The lemma that robert ignores

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The lemma that robert ignores

Postby JeffJo » Fri Sep 25, 2015 8:53 am

There are, generally speaking, two ways to outline a mathematical proof. You can put all of the steps in some sequential order, but that can be confusing if the path to the conclusion has branches in it. Or, you can divide the flow into several smaller proofs, each of which follows linearly along its own logical path. These smaller proofs are called lemmas. You then insert just the conclusion of the lemmas where they fit into the main proof, without needing branches.

Cantor's diagonalization theorem does not need lemmas, because its flow is more-or-less linear. That doesn't mean you can't use one, tho. Here it is:

    Definition: a set is countable if you can make a 1:1 mapping of it to the integers in C={1,2,3,...}. [1]

    The lemma is:

    If a set S of distinct real numbers in the range is countable, then there exists a real number in the range [0,1) that is not in S.

    Rough Proof:

  1. Every real number X in [0,1) can be represented by a unique[2], infinite binary string, where the Kth bit represents the factor of (1/2)^K in an infinite sequence that sums to X. Call this the binary expansion of X.
  2. Assume a set S of distinct real numbers in [0,1) exists, and is countable.
  3. Each element S(K) has a unique binary expansion. Call the set of them B. It is countable the same way as S.
  4. Form a new infinite string B', where the Kth bit of B' is the inverse of the Kth bit of B(K) USING EVERY ELEMENT OF B. If S has a finite size N, the bits beyond K=N are zeros.
  5. B' is not in B because the Kth bit of its binary expansion is different from the Kth bit of B(K),for every K in C.
  6. There is a real number XB in [0,1) whose binary expansion is B'.
  7. XB is not in S because its binary expansion is different from every binary expansion of a number in S.

Notice that this doesn't say XB is not in R; in fact, it says it is. In months of so-called "discussion," robert 46 has tried to claim Cantor's proof is invalid. Robert's argument is that XB is in the unexamined portion of something, but he refuses to comprehend that that something is not what Cantor talks about. IT IS NOT IN S. Robert also refuses to comprehend that even if S is infinite, B' is still formed using every element of B,and is still not in S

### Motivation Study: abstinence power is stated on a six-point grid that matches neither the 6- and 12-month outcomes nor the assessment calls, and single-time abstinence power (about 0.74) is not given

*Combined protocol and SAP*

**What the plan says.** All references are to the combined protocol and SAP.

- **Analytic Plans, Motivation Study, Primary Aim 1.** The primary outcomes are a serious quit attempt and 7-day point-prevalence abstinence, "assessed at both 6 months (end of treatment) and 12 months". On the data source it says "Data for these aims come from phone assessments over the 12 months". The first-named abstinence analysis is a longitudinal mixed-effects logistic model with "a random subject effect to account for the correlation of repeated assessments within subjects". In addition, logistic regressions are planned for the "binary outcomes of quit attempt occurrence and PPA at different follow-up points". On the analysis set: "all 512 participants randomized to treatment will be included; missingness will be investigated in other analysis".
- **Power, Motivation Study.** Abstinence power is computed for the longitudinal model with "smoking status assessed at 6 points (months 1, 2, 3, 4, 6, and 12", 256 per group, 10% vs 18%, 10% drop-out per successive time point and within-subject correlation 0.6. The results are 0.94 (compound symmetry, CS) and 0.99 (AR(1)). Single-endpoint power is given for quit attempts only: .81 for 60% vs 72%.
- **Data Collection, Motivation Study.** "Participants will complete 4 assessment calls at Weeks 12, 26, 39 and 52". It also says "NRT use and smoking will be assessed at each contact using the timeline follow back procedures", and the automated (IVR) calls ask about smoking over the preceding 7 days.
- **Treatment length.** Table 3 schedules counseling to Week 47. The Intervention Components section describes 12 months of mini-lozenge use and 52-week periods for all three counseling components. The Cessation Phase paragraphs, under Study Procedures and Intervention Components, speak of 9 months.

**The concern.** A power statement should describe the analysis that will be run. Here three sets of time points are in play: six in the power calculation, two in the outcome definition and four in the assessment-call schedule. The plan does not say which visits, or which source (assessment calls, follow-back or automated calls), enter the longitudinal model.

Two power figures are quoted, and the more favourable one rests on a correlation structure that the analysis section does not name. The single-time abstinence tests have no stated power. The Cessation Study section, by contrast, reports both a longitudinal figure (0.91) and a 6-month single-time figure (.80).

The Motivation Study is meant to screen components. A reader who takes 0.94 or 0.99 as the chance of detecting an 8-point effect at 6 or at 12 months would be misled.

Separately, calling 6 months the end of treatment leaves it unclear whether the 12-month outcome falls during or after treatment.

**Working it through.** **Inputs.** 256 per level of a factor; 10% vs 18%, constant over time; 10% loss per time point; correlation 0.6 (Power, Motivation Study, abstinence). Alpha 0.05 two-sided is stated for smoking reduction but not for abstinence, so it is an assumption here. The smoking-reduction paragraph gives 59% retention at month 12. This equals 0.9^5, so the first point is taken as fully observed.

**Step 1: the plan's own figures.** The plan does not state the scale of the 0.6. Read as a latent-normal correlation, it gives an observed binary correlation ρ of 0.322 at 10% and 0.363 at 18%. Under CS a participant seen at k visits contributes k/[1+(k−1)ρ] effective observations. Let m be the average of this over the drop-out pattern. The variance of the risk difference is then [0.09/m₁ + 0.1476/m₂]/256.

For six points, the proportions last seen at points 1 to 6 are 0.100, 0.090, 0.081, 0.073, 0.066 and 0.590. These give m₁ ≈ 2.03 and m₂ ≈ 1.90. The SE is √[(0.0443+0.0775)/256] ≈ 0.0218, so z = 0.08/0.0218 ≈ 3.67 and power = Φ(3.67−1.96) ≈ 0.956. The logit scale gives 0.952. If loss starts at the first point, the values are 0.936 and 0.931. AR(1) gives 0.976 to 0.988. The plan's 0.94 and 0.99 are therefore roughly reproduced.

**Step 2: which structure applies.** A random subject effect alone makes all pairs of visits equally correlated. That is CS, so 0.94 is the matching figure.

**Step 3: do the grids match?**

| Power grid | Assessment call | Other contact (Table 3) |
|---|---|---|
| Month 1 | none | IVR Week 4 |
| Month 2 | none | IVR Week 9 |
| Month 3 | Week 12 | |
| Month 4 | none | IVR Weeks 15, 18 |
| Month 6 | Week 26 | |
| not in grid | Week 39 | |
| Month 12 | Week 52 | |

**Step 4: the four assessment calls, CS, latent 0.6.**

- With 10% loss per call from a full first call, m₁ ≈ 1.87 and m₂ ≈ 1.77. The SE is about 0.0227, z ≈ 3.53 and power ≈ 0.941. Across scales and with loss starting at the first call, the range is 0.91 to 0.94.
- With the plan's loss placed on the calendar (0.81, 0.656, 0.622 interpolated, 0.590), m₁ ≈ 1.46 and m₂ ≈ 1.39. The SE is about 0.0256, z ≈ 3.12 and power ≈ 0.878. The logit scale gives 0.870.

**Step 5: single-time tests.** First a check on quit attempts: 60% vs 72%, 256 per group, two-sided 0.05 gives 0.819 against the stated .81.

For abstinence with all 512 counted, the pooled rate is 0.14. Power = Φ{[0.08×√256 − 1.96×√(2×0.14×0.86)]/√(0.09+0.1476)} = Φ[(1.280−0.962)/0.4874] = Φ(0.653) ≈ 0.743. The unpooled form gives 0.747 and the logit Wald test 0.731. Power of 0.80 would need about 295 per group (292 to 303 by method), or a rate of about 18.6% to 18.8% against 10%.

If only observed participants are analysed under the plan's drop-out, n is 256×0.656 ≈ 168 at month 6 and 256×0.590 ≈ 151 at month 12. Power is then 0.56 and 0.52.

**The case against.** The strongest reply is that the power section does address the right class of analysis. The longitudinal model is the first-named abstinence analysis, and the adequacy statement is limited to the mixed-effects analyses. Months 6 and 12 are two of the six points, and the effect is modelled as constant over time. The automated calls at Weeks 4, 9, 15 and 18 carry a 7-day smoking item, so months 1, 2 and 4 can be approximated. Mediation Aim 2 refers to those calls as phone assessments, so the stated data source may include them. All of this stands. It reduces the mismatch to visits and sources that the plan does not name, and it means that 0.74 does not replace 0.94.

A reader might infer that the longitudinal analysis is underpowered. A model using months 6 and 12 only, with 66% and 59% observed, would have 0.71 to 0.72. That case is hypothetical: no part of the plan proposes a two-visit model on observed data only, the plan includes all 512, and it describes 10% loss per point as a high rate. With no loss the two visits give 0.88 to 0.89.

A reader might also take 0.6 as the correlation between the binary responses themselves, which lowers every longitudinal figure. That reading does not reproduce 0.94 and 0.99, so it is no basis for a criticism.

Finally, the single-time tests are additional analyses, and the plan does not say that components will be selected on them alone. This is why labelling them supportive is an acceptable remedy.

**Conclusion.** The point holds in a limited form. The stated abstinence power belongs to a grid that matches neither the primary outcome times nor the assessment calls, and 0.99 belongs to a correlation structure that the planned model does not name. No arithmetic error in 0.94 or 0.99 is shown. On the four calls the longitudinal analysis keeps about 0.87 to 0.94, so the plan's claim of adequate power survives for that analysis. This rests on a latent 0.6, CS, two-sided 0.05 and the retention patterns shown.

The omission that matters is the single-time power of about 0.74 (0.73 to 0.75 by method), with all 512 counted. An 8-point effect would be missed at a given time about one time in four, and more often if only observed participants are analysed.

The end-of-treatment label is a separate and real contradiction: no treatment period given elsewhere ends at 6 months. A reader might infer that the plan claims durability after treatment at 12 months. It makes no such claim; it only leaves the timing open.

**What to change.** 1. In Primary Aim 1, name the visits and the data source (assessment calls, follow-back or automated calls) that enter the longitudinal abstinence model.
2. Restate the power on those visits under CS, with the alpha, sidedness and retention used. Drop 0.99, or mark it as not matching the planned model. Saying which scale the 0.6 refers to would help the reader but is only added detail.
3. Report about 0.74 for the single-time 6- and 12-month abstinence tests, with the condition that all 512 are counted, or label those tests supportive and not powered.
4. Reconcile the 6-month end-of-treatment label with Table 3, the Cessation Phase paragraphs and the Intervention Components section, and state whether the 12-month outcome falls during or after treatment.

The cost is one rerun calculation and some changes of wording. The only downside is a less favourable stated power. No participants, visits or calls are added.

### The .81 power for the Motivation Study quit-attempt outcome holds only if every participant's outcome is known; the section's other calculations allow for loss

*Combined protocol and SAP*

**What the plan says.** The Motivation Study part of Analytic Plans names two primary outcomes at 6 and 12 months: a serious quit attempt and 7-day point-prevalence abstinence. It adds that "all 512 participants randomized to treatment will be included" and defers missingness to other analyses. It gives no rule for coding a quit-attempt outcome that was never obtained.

To repeat: the lemma says XB is not in S. Even if S is infinite.

Using this lemma, Cantor then shows that any countable set of reals in the range cannot be a complete set of reals in the range. It's simple, really: If the statement "If A then B" is true, so is the inverse statement "If not B, then not A." Inverting the lemma this way makes it:

    If the set of distinct real numbers S is not missing a real in the range [0,1), then it is not countable.

This lemma can't be used in a similar proof about rational numbers, because step 6 would have to say that there was a rational number XB in [0,1) whose binary expansion was B'. As robert himself states (well, he states it incorrectly, but this is what he means), this distinction between irrational and rational reals cannot be made for infinite binary strings.

+++++

[1] If S has finite size N, use the first N integers in C

[2] Rational reals whose denominator is a power of 2 can be represented by two: one that terminates with infinite zeroes and one that terminates with infinite ones. For this proof, use just the one that terminates with infinite zeroes.
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Re: The lemma that robert ignores

Postby Gofer » Mon Jul 11, 2016 7:05 am

Robert also refuses to comprehend that even if S is infinite [and countable], B' is still formed using every element of B,and is still not in S.

I'm not sure if B' can be constructed if S is not countable.
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Re: The lemma that robert ignores

Postby JeffJo » Mon Jul 11, 2016 12:49 pm

Gofer wrote:I'm not sure if B' can be constructed if S is not countable.
What part of "If a set S of distinct real numbers in the range is countable" are you having trouble understanding?

One of the big mistakes that Cantor doubters always make, is to think that the set which gets diagonalized is the set that is the subject of the proof. It is not. It is ANY subset of the subject that is countable.
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Re: The lemma that robert ignores

Postby Gofer » Mon Jul 11, 2016 1:43 pm

Jeff, you didn't explicitly state that, even though mentioned in the lemma. It's perfectly reasonable to assume that the only condition you placed on S was that it was infinite.
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Re: The lemma that robert ignores

Postby JeffJo » Mon Jul 11, 2016 3:42 pm

Gofer wrote:Jeff, you didn't explicitly state that, even though mentioned in the lemma. It's perfectly reasonable to assume that the only condition you placed on S was that it was infinite.

Gofer, I did. What do you think a lemma is?

Now, look at step #2 in the proof.
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